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Best Hikes in Letchworth State Park

Best Hikes in Letchworth State Park: Western New York’s Letchworth State Park, about an hour’s drive southeast of Buffalo, is a great destination for day hiking when the weather’s nice. The best time to go is between April and October when the weather is warm and there is not likely to be snow on the ground (although it is always possible in April or October!).

Divided in two by the Genesee River Gorge, the western part of the park is generally busy with hikers and day-trippers coming to see the famous Upper, Middle, and Lower Falls; On the other hand, the eastern part is much less developed. With 66 miles of hiking trails through the park, we’ve rounded up some of the best.

The 6 Best Hikes in Letchworth State Park

Gorge Trail

The aptly numbered Trail #1 on park maps, the moderate 7-mile Gorge Trail is the most popular within Letchworth State Park. It can get quite busy when conditions are good, but it is well worth it for the views of the valleys and waterfalls. Following the western bank of the Genesee River, the trail passes three main waterfalls in the park – Lower, Upper, and Middle Falls – and offers views of Shadow and De-Gay-Va-Nus Falls, both of which are about 15 feet. the high.

There’s no need to stay in the park overnight for this hike, but if you want, there are several campsites and cabins available most seasons; However, keep in mind that all except a few cabins are closed in winter.

Hemlock Trail

One of Letchworth’s prettiest trails, the 2.5-mile Hemlock Trail is named because of the more than 100-year-old hemlock trees you’ll see along the way. In addition, the hike features red pine trees and peaceful pine ponds. Part of the trail follows Deh-Ga-Ya-Soh Creek, which drains into the Genesee River through the 150-foot Deh-Ga-Ya-Soh Falls. To convert this hike into a long loop track, combine it with the Mary Jameson Trail.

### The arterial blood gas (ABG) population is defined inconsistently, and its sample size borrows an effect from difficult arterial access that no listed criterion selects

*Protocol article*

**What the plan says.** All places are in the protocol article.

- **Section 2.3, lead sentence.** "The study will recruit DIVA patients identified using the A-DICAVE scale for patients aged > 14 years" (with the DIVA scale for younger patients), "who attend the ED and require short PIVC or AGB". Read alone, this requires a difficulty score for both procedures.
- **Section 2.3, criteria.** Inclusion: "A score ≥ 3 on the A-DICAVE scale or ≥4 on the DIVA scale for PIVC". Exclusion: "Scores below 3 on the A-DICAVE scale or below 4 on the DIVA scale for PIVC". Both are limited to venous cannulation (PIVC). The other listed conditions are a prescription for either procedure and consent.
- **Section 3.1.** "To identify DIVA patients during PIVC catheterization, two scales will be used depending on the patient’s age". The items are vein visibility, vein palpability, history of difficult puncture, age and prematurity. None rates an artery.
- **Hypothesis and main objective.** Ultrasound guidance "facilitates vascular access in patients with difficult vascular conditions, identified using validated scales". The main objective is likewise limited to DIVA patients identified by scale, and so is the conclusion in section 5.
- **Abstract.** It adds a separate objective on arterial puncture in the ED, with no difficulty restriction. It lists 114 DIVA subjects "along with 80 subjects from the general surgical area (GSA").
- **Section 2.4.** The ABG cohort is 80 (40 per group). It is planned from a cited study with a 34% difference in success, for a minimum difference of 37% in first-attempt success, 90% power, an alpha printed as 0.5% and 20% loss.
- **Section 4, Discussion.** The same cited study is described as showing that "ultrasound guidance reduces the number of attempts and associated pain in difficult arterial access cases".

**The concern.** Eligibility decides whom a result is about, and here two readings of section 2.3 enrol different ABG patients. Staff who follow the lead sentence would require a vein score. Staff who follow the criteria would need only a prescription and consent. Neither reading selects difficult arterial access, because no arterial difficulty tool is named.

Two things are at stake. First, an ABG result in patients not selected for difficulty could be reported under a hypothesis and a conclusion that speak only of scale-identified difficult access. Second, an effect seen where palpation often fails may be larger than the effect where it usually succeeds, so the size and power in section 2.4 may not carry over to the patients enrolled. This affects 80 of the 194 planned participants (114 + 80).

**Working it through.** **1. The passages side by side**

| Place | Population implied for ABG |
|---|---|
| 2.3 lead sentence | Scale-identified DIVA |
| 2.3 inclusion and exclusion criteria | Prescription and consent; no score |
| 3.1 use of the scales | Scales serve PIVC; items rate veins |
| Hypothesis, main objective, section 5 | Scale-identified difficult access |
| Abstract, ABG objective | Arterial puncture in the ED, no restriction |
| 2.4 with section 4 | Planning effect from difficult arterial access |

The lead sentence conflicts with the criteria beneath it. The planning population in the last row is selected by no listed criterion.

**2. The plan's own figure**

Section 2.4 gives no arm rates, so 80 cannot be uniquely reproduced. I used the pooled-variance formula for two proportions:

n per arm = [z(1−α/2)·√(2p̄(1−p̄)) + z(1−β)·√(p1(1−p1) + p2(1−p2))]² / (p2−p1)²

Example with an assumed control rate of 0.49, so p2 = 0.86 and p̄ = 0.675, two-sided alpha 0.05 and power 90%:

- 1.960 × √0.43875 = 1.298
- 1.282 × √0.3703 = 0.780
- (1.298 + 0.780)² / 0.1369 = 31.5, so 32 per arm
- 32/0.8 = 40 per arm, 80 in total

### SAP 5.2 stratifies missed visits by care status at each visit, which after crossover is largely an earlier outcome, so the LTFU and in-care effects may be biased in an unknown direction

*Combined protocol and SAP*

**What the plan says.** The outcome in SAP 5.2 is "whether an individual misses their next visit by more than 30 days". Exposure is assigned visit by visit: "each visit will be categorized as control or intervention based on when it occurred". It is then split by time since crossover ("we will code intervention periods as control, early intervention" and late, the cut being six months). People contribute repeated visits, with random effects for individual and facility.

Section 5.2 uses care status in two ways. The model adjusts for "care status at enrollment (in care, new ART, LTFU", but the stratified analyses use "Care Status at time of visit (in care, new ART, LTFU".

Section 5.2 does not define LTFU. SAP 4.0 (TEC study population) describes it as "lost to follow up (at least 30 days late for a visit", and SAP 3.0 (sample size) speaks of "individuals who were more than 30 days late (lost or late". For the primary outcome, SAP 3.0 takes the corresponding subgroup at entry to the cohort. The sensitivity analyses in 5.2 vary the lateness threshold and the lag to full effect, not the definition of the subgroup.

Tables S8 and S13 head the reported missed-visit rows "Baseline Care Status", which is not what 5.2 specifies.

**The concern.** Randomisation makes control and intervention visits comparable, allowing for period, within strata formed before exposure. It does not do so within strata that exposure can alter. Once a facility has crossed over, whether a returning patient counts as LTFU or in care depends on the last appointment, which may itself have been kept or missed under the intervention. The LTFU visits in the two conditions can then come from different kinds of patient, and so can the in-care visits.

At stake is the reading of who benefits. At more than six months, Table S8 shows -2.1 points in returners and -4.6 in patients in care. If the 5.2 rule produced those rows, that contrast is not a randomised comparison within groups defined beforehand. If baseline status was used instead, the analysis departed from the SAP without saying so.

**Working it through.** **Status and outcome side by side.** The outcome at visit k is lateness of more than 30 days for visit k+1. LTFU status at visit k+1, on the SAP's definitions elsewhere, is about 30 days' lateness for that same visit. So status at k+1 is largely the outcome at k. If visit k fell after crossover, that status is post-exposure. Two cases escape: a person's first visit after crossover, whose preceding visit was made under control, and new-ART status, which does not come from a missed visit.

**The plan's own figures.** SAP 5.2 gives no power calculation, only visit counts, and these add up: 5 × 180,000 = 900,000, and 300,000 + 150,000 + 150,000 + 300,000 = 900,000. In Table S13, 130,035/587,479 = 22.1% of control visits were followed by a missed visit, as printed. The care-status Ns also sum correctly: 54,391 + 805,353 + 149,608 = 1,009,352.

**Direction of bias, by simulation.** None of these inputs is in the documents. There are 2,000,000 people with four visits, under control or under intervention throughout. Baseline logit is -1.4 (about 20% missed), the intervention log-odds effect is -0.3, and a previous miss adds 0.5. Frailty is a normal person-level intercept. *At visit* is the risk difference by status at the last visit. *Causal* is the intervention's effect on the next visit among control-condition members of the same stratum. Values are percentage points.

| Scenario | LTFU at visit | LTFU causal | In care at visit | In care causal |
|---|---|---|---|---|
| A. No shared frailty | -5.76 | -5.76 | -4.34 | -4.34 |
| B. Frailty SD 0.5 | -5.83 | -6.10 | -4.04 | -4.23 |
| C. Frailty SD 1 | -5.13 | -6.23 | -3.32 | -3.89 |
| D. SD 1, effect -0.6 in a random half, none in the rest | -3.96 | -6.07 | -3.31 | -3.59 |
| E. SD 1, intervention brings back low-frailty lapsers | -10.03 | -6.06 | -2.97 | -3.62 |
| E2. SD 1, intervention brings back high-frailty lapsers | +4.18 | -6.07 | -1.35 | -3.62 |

Mary Jemison Trail

The 2.5-mile Mary Jameson Trail is another nice, somewhat shorter option that can be combined with other hikes (the Hemlock Trail and Gorge Trail) if you’re up for some longer. The main attraction is an old reservoir with beavers, 150 years old trees and an old stone dam. It is less popular than the Gorge Trail or Hemlock Trail, but it still has the advantage of being on the busy western side of the park, if accessibility is important to you.

Portage Trail

Originally built in the 1930s to port canoes down the river—by avoiding the gorge’s three large waterfalls—this half-mile trail crosses the park’s only river. Starting on the eastern side (which is free to enter, unlike the western side!), it follows the cliffs of the gorge to the lower waterfall. Despite a little scrambling and some muddy terrain, it is an easy trail with some visitors having a view of the falls.

Genesee Valley Greenway Trail

This easy-to-moderate, 5.75-mile trail follows the former Genesee Valley Canal, which was built in 1836 and used until 1878. You can see the remains of the Pennsylvania Railroad, which was operational between the 19th century and the 1960s after the canal. As this trail follows the eastern side of the Genesee River, you can enjoy views of the park’s most popular waterfalls from a less modest angle, as well as catch a glimpse of the seasonal 300-foot Inspiration Falls. This road remains open even in winters, but be careful not to deviate from the path.

Letchworth Trail

On the eastern side of the park, the 25-mile (one-way) Letchworth Trail is part of the Finger Lakes Trail, which spans more than 900 miles. This is a great option if you’re looking for an Appalachian Trail-like thru-hike in upstate New York, although you can focus on the Letchworth section if you prefer. It’s not a busy trail, so unlike many of the short walks in the park, you can keep it to yourself in most ways. Several side paths lead to road access, with one pair taking hikers to spectacular views of the riverbank and the park’s many waterfalls.

Apart from its length, this trail is better suited for more experienced hikers as you will encounter steep cliff drop-offs from time to time. Navigating these takes care, so it’s probably not ideal if you’re hiking with kids or aren’t very sure. Because of its length, you will need to spend at least one night on this trail, possibly more. There are some shelters on the trail, which require a permit from the NY State Parks Department to reserve. Alternatively, you can choose to camp along the way; Be sure to check with the park office for up-to-date rules and regulations for camping in the park.

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